The ten selections on Being in Love, singer-songwriter Amikaeyla’s latest CD, are both spiritually uplifting and soothing to the soul. They are in many ways an extension of her years of experience in a wide variety of musical genres from around the world and her use of music as a healing force as Executive Director of the Oakland, California-based International Cultural Arts and Healing Sciences Institute (ICAHSI).
Recorded in both Washington, DC and Oakland, Being in Love finds Amikaeyla surrounded by an all-star cast of world-class musicians. Members of Trio Globo – pianist, harmonica virtuoso, and pennywhistle blower Howard Levy, cellist Eugene Friesen, and percussionist Glen Velez – are present, individually and together, on all but one of the songs. Other contributors include bassist Esperanza Spalding, percussionists Sheila E., her brother Peter Michael Escovedo, John Santos, and Michael Spiro, guitarists Ray Obiedo and Jason MacGuire, and singing percussionist Linda Tillery.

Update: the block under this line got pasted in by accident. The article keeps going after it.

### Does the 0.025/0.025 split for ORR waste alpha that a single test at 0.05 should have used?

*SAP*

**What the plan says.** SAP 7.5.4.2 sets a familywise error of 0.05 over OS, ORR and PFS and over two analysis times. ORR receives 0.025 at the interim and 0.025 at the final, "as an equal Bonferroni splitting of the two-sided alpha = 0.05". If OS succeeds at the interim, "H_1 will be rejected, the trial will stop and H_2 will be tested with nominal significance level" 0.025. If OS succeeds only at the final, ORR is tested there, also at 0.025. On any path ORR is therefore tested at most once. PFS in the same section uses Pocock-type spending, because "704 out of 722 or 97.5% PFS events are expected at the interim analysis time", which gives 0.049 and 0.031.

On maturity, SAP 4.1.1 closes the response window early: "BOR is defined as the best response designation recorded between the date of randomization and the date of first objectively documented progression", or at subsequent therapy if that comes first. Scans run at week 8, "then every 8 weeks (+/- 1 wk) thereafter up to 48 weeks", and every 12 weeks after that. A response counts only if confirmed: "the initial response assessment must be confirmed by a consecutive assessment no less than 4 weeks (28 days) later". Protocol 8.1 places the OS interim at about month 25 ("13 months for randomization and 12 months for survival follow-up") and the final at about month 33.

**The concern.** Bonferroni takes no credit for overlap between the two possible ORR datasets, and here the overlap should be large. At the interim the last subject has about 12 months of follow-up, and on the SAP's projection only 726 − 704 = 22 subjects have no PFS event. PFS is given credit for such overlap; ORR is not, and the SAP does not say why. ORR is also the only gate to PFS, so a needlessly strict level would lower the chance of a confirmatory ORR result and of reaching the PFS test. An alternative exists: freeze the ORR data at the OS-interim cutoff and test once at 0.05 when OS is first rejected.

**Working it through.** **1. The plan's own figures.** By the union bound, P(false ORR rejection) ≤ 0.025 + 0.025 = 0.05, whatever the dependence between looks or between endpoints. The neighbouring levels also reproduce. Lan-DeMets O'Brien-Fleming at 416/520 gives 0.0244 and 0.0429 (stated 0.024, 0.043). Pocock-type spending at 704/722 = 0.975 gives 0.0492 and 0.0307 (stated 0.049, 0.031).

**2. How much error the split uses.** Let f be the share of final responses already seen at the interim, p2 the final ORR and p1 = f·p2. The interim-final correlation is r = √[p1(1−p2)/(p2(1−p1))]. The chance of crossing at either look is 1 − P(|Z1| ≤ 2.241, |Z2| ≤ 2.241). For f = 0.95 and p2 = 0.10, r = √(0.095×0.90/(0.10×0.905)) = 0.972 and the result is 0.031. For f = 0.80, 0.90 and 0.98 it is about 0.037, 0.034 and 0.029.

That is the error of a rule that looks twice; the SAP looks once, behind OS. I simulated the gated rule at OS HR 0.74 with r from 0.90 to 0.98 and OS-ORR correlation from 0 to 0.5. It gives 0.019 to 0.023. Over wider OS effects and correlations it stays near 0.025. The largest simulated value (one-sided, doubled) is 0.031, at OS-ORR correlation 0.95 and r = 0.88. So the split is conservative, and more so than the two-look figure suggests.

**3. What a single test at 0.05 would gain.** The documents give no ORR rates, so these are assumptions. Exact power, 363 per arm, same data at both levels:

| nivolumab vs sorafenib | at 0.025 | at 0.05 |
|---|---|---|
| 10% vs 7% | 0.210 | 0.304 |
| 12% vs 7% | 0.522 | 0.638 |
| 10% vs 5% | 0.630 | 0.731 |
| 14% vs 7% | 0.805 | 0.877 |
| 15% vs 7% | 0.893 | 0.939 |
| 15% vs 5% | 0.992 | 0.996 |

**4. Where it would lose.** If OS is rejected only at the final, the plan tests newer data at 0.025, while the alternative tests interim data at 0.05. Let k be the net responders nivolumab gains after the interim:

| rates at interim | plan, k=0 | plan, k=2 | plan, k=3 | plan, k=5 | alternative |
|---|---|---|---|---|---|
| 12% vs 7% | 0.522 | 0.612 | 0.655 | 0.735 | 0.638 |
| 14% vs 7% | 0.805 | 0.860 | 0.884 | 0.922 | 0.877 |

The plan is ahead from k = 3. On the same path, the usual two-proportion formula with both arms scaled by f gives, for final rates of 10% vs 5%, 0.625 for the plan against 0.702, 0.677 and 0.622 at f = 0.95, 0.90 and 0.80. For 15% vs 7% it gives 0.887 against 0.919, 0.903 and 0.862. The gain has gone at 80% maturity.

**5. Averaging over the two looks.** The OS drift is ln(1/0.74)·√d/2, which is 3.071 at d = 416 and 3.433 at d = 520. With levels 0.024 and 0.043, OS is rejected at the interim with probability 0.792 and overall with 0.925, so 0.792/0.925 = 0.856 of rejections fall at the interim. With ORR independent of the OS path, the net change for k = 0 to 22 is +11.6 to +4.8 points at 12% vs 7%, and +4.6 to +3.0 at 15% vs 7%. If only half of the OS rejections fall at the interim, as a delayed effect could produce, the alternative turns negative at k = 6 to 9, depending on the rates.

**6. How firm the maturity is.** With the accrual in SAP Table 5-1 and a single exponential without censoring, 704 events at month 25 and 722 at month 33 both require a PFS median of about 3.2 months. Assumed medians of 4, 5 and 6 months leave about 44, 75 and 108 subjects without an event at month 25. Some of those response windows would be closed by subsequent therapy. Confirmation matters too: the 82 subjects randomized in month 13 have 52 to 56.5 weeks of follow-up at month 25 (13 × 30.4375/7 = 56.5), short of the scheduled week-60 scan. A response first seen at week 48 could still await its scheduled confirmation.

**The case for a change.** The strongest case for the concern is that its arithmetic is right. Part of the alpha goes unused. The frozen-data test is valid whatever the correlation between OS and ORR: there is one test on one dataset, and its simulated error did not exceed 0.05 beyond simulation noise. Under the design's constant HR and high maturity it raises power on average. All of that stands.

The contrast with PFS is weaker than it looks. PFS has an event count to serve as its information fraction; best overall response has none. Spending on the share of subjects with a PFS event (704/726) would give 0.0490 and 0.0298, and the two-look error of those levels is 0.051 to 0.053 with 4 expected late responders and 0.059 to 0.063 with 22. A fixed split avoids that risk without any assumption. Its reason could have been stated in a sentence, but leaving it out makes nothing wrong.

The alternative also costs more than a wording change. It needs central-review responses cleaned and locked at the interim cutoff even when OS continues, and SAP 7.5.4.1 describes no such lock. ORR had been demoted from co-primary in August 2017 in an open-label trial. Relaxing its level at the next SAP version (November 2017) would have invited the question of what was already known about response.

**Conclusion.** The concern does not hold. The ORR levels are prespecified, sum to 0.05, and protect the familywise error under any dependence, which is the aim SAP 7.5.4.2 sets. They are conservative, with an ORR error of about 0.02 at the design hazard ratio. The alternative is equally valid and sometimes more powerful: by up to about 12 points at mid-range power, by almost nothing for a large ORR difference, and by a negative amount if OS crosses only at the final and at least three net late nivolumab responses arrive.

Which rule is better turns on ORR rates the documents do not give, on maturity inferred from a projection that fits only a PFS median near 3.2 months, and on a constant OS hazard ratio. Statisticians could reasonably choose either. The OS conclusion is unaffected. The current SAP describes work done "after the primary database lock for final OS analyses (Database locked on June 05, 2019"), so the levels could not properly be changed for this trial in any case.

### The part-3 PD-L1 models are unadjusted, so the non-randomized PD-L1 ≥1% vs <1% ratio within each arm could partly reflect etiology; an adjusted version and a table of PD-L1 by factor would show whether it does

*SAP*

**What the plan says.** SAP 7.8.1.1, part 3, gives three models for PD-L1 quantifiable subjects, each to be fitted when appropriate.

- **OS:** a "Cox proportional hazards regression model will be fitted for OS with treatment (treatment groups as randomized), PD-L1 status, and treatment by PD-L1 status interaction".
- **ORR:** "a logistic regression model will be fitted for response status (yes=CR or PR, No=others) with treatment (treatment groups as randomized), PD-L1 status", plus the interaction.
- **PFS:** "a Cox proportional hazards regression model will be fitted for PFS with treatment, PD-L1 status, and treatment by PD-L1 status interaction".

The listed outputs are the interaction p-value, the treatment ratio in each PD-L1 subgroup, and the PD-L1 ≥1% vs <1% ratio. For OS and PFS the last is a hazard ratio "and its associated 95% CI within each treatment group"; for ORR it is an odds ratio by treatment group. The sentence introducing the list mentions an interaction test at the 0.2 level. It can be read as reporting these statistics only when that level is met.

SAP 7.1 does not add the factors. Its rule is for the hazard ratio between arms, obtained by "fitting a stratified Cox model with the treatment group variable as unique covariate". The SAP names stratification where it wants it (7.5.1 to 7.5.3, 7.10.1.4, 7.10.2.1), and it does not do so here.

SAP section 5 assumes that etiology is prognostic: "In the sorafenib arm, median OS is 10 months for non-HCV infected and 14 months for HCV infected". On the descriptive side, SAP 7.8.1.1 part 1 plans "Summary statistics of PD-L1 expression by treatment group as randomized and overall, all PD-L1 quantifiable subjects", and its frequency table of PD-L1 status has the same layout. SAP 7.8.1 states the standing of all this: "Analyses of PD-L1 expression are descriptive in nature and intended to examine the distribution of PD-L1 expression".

Amikaeyla applies her glowing mezzo-soprano pipes to four original compositions and deeply personal readings of six time-honored classics. “Abre Mi Corazón” (“Open My Heart”), sung in Spanish and English, is her salute to Afro-Peruvian vocalist Susana Baca, whose musical director, David Pinto, plays bass on Amikaeyla’s recording of the song. “Say Yes” is a love ballad written in collaboration with her friend Anderson Allen, and the title track, a lilting voice-and-cello duet, features new lyrics by the singer set to the melody of the famous “Flower Duet” from the 1883 French opera Lakme by Leo Delibes.
On “Hambone,” a vocal collaboration with Linda Tillery, Amikaeyla revisits a folkloric game involving the rhythmic slapping of the chest and thighs that she played during childhood visits to her grandparents in Sheffield, Alabama. The lyrics are part traditional and part improvised.
“We’d sit on the front porch, drink lemonade, and make up lyrics for hambone,” Amikaeyla recalls. “We’d have hambone-offs.”
Bill Withers’s “Lovely Day” has been a longtime favorite of Amikaeyla’s. “That was truly one of the songs in my childhood that made me happy,” she says. Her rendition features a pizzicato solo by Esperanza Spalding, the most celebrated jazz bassist of her generation.